Symposium 3: EAN/ESO: Cerebral small vessel disease – recent advances and clinical implications
It’s Monday afternoon. You are reviewing results from your general neurology clinic. You recently saw a rather anxious patient with worsening headaches, which sounded probably migrainous, but with some atypical features, so, perhaps partly hoping to reassure the patient, you organised a cranial MRI. The scan shows no structural pathology to explain the patient’s symptoms, but shows more T2-weighted hyperintensities than would usually be expected for age and an established lacunar infarct. What do you do? Do you ignore the report and reassure the patient anyway? Talk to them about vascular risk factors? Start aspirin? Recommend a statin? In an era of MRI availability, this is a common and highly relevant problem, and was addressed in this symposium, along with current state of knowledge in cerebral small vessel disease more generally, by Stephanie Debette from Paris, Hugh Markus from Cambridge, and Frank-Erik de Leeuw from Nijmegen.
Dr Debette started by taking us through the different radiological signs of cerebral small vessel disease which are commonly incidentally found on MRI, all of which are highly prevalent in the general population: white matter hyperintensities of presumed vascular origin (shown pathologically to reflect gliosis, axonal loss, and ischaemic demyelination), MRI-defined (usually subcortical) brain infarcts, cerebral microbleeds on gradient echo or susceptibility-weighted sequences, and dilated perivascular spaces. All have been shown to increase the relative risk of future stroke, on average by a factor of approximately 2-3. Interestingly, both ischaemic and haemorrhagic subtypes are represented in this increased risk, regardless of the pathophysiology of the radiological finding, for example, white matter hyperintensities are associated with future risk of both ischaemic and haemorrhagic stroke. In addition, white matter hyperintensities increase the risk of dementia, although this did not hold true for infarcts or cerebral microbleeds on meta-analysis, and there is as yet insufficient data for perivascular spaces. So, are incidental radiological lesions actually an opportunity to intervene with a primary prevention strategy to protect our anxious but well patient? Hypertension has been shown to be the strongest risk factor for development of occult cerebral small vessel disease, but it remains unclear whether anti-hypertensive treatment influences the clinical incidence of stroke or dementia. Dr Debette suggested that giving cardiovascular lifestyle advice seems reasonable while we await further data.
Hugh Markus summarised what is known about the pathophysiology of cerebral small vessel disease and, importantly, what we don’t yet know as well. There remains more uncertainty in this area than in the study of large vessel stroke, from which it is distinct. Hypertension appears more critical, and pro-thrombotic factors less important, in small vessel disease. These differences may explain why previous trials have shown that adding clopidogrel to aspirin in clinically manifest small vessel lacunar stroke increased the risk of death as a result of intracerebral haemorrhage without significantly reducing ischaemic events. Anticoagulation was also harmful compared with aspirin in patients with stroke when given outside the context of atrial fibrillation. Given the increased risk of both intracerebral haemorrhage and infarction in patients with asymptomatic white matter hyperintensities, there are therefore theoretical grounds for caution with aspirin. An improved understanding of pathophysiology appears key, for example, impaired autoregulation, increased blood-brain barrier permeability and inflammation have each been shown to play a role, using advanced imaging methods, and may help guide future decision-making. For clinically manifest lacunar stroke, recent data suggest that intensive blood-pressure lowering appears safe.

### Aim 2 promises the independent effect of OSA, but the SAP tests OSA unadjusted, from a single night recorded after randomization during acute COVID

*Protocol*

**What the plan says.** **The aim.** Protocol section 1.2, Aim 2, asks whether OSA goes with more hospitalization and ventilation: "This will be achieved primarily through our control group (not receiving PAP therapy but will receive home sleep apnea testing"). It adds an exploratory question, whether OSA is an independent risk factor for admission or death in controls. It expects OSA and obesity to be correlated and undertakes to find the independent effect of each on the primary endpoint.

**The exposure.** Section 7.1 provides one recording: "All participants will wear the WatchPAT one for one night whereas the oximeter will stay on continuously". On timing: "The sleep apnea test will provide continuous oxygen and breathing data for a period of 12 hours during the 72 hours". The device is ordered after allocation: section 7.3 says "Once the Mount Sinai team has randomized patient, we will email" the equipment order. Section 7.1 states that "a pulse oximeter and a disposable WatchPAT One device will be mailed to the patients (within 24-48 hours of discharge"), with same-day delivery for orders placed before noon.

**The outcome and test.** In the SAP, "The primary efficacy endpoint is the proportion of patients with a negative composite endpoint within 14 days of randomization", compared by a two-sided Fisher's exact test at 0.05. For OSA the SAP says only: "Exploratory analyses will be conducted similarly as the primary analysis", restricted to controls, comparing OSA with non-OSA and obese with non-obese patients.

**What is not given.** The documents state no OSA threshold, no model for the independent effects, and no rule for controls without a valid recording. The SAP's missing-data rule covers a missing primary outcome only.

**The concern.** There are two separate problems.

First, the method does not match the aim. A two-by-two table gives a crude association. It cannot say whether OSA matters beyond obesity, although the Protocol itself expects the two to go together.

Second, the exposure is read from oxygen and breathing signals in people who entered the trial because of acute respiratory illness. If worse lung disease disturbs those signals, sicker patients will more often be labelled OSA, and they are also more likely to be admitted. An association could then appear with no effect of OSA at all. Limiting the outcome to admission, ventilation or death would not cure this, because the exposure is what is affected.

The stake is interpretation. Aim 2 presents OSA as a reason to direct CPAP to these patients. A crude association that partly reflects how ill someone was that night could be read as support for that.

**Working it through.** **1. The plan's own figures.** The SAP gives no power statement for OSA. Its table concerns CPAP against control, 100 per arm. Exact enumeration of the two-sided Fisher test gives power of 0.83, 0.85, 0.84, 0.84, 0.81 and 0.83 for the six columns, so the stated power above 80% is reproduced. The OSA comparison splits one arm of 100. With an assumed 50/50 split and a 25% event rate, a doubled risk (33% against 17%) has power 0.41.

The complexity of interactions between cognition and cerebral small vessel disease was explored in greater detail by Frank-Erik de Leeuw, who has long-term follow-up on a large cohort of patients with radiological small vessel disease carefully phenotyped with multi-modal MRI. A low proportion of the variance in clinical measures of cognitive performance was explained by radiological small vessel disease and progression of radiological ischaemic changes did not correlate with cognitive deterioration. This was somewhat reassuring as an incidence of 4%/month in acute DWI-positive lesions was found in asymptomatic individuals with radiological small vessel ischaemia. The impact of ischaemia on the brain therefore seems to be very variable and factors such as changes at network level and the effectiveness of compensatory activity appear important.
So, a very valuable session with important take-home messages for the practising neurologist in the general clinic. We should not ignore abnormalities such as white matter hyperintensities in asymptomatic patients because they do appear to confer some vascular and cognitive risk; neither should we over-react and treat for stroke with aspirin or statins as a knee-jerk response. A discussion of vascular risk factors seems sensible in the first instance. However, if we then identify hypertension, which appears the most likely relevant contributor at this stage, it remains unclear whether treatment would result in clinical benefit. As always, in the science of clinical neurology, conveying sensitively what is known, what is not, and, on balance, what it is likely to mean to the individual, while we await more data, remains the art.
By Tom Jenkins, UK